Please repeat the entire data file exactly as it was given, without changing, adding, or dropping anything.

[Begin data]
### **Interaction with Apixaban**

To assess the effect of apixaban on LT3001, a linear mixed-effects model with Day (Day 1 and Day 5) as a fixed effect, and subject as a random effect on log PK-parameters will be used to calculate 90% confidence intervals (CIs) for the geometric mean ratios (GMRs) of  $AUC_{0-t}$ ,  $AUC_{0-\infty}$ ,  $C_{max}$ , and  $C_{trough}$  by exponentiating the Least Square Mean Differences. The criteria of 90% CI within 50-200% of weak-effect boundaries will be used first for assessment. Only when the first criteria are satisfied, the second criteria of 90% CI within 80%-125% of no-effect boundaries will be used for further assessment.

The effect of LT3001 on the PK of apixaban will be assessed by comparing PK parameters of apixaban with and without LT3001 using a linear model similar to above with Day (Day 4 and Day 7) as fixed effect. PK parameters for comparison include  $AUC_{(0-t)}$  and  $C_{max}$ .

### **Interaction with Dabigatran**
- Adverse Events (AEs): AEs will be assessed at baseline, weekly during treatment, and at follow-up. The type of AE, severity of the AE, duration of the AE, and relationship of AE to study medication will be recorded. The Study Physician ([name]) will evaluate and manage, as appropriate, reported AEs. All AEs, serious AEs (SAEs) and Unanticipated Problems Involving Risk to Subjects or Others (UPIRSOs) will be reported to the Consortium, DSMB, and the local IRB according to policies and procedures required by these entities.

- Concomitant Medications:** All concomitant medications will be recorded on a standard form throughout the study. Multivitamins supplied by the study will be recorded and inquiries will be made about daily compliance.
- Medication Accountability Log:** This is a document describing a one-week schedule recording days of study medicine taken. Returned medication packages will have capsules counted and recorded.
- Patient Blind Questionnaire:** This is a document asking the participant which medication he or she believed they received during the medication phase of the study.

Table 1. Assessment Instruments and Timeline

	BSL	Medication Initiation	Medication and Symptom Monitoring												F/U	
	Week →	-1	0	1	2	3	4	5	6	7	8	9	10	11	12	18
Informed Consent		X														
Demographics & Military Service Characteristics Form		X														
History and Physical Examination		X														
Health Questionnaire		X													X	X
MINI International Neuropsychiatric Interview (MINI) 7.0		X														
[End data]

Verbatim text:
### **Interaction with Apixaban**

To assess the effect of apixaban on LT3001, a linear mixed-effects model with Day (Day 1 and Day 5) as a fixed effect, and subject as a random effect on log PK-parameters will be used to calculate 90% confidence intervals (CIs) for the geometric mean ratios (GMRs) of  $AUC_{0-t}$ ,  $AUC_{0-\infty}$ ,  $C_{max}$ , and  $C_{trough}$  by exponentiating the Least Square Mean Differences. The criteria of 90% CI within 50-200% of weak-effect boundaries will be used first for assessment. Only when the first criteria are satisfied, the second criteria of 90% CI within 80%-125% of no-effect boundaries will be used for further assessment.

The effect of LT3001 on the PK of apixaban will be assessed by comparing PK parameters of apixaban with and without LT3001 using a linear model similar to above with Day (Day 4 and Day 7) as fixed effect. PK parameters for comparison include  $AUC_{(0-t)}$  and  $C_{max}$ .

### **Interaction with Dabigatran**
- Adverse Events (AEs): AEs will be assessed at baseline, weekly during treatment, and at follow-up. The type of AE, severity of the AE, duration of the AE, and relationship of AE to study medication will be recorded. The Study Physician ([name]) will evaluate and manage, as appropriate, reported AEs. All AEs, serious AEs (SAEs) and Unanticipated Problems Involving Risk to Subjects or Others (UPIRSOs) will be reported to the Consortium, DSMB, and the local IRB according to policies and procedures required by these entities.

- Concomitant Medications:** All concomitant medications will be recorded on a standard form throughout the study. Multivitamins supplied by the study will be recorded and inquiries will be made about daily compliance.
- Medication Accountability Log:** This is a document describing a one-week schedule recording days of study medicine taken. Returned medication packages will have capsules counted and recorded.
- Patient Blind Questionnaire:** This is a document asking the participant which medication he or she believed they received during the medication phase of the study.

Table 1. Assessment Instruments and Timeline

	BSL	Medication Initiation	Medication and Symptom Monitoring												F/U	
	Week →	-1	0	1	2	3	4	5	6	7	8	9	10	11	12	18
Informed Consent		X														
Demographics & Military Service Characteristics Form		X														
History and Physical Examination		X														
Health Questionnaire		X													X	X
MINI International Neuropsychiatric Interview (MINI) 7.0		X														